I’m really neutral about Hash Browns.  They’re ok and I eat them, but but really quite bland and I don’t think they add much to the overall thing.  I’d rather have chips, but add chips to a breakfast this size and I might have been overwhelmed.  And underneath the egg is the fried bread, which had unfortunately lost some of its wonderfully crisp texture due to the juices of various overlying fodder.

Overall, not wildly healthy, but consumed from time to time, rather than daily >>> WOWEEE!!!

The Cottage Cafe unfortunately closed down years ago now.  I imagine that – with meals of this calibre – many of its patrons keeled over immediately after stepping out of its (necessarily wide) doors.  But, nonetheless, I value this photo, a wonderful reminder.  And a picture, I suppose, that talks about the simple pleasures and frank enjoyment of Life, a world away from Health & Safety, starvation diets, concerns about cholesterol, calorie counting, Political Correctness, body shaming and all the other sad traits that our modern society has so adeptly dreamed up.

And if you are feeling an urgent yearning to be face down and uttering little squeaks of joy in all of this moist and overt lusciousness, you can get somewhere near the effect by clicking onto it, when a larger version will open in a separate window – NOT recommended for those of a excitable disposition, as well as coming with a Government Health Warning about banging your face on your viewing device.  While admiring your boundless (and fairly mindless) enthusiasm, FATman Photos cannot be held responsible for anything untoward, although FP does not of course mind in the slightest being held responsible for anything enjoyable and deeply satisfying …

Technique: Canon G11 PowerShot at 28mm (35mm equivalent); 800 ISO.

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ARCHIVE: LEVELS 37 – QUEEN’S SEDGE MOOR, MORNING LIGHT 2

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Driving on the eastern reaches of Queen’s Sedge Moor, heading for the little hamlet of Barrow; and, suddenly, the road overshadowed by a giant – an oak I think – backlit from the east.

And so to standing back as far as the narrow lane permitted, looking up through a very wide angle lens; and to overexposing the scene – avoiding a pure silhouette – to retain some colour in the tree’s leaves and some detail in its trunk, while letting the rising sun’s glare burn out much of the backdrop.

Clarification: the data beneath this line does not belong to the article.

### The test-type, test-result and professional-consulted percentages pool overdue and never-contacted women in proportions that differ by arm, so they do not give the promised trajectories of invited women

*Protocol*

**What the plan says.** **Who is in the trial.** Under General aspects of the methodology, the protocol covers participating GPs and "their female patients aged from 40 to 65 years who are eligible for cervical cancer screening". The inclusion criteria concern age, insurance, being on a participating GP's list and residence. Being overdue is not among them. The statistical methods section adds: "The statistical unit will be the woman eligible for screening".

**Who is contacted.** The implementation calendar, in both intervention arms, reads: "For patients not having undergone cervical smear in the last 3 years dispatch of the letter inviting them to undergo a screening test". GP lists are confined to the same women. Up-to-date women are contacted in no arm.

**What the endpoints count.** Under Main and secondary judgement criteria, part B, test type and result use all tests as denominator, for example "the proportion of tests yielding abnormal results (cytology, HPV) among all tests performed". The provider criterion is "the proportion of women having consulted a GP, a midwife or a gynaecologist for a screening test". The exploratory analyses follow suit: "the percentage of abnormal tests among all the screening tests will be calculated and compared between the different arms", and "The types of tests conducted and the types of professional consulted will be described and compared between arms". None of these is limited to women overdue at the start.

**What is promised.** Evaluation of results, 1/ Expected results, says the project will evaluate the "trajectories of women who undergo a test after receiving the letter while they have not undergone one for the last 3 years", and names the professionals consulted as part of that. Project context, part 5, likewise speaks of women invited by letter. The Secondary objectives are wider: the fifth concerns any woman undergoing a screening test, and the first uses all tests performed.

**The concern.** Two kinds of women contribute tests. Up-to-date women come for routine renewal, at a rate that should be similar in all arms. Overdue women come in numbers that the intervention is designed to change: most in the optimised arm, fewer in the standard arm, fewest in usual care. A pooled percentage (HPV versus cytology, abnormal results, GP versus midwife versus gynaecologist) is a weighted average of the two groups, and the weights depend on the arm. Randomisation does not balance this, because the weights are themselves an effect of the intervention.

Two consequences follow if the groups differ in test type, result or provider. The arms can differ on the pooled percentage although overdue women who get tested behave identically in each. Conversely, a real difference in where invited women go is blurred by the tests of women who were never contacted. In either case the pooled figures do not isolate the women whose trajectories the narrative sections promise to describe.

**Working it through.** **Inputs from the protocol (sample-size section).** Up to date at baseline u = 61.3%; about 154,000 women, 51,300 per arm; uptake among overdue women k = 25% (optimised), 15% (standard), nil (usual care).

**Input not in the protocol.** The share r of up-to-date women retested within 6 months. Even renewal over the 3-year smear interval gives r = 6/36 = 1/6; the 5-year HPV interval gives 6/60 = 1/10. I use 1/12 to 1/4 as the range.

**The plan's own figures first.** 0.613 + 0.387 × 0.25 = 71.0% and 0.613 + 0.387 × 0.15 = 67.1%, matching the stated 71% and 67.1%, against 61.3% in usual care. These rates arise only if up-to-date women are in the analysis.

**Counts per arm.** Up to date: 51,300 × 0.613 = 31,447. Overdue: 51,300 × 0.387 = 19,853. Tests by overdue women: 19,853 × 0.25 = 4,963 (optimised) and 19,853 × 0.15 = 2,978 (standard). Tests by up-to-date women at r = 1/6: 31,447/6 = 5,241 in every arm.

Click onto the image to open a larger version in a separate window – recommended.

Technique: X-T2 with 10-24 Fujinon lens at 15mm (equiv); 400 ISO; Lightroom, using the Velvia/Vivid film simulation; Queen’s Sedge Moor, on the Somerset Levels south of Wells; 24 May 2019.

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ARCHIVE: LEVELS 36 – THE RISING SUN THROUGH TREES, DE-FOCUSED

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The rising sun through trees, de-focused; seen from Hurn Drove, northeast of Godney; 28 Oct 2014.

Driving into the Levels early in the morning, when the sun started blasting over from the left. So found a place to get the car off the single track road, and ran back up the road to catch our star shining through a small copse. And so to spot metering for the sky next to the blazing disc (which is out of view, just left of this photo), focusing the lens on the ground at my feet, and taking this out of focus shot of the warm light streaming through the distant mesh of branches.

Fanciful maybe, but this reminds me of subdued detail in an Old Master painting and I like that effect. And yet another foray into the debate about photos necessarily needing some sharp detail.

This image looks better on a black background but my blog is white – and so to a thickish black border.

Click onto the image to open a larger version in a separate window.

Technique: D700 with 70-300 Nikkor lens at 300mm; 200 ISO; Color Efex Pro 4.

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ARCHIVE: LEVELS 34 – MURKY DAWN, TEALHAM MOOR (MONO)

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Dawn, mist and murk at the western end of Totney Drove, on Tealham Moor; 27 Nov 2014.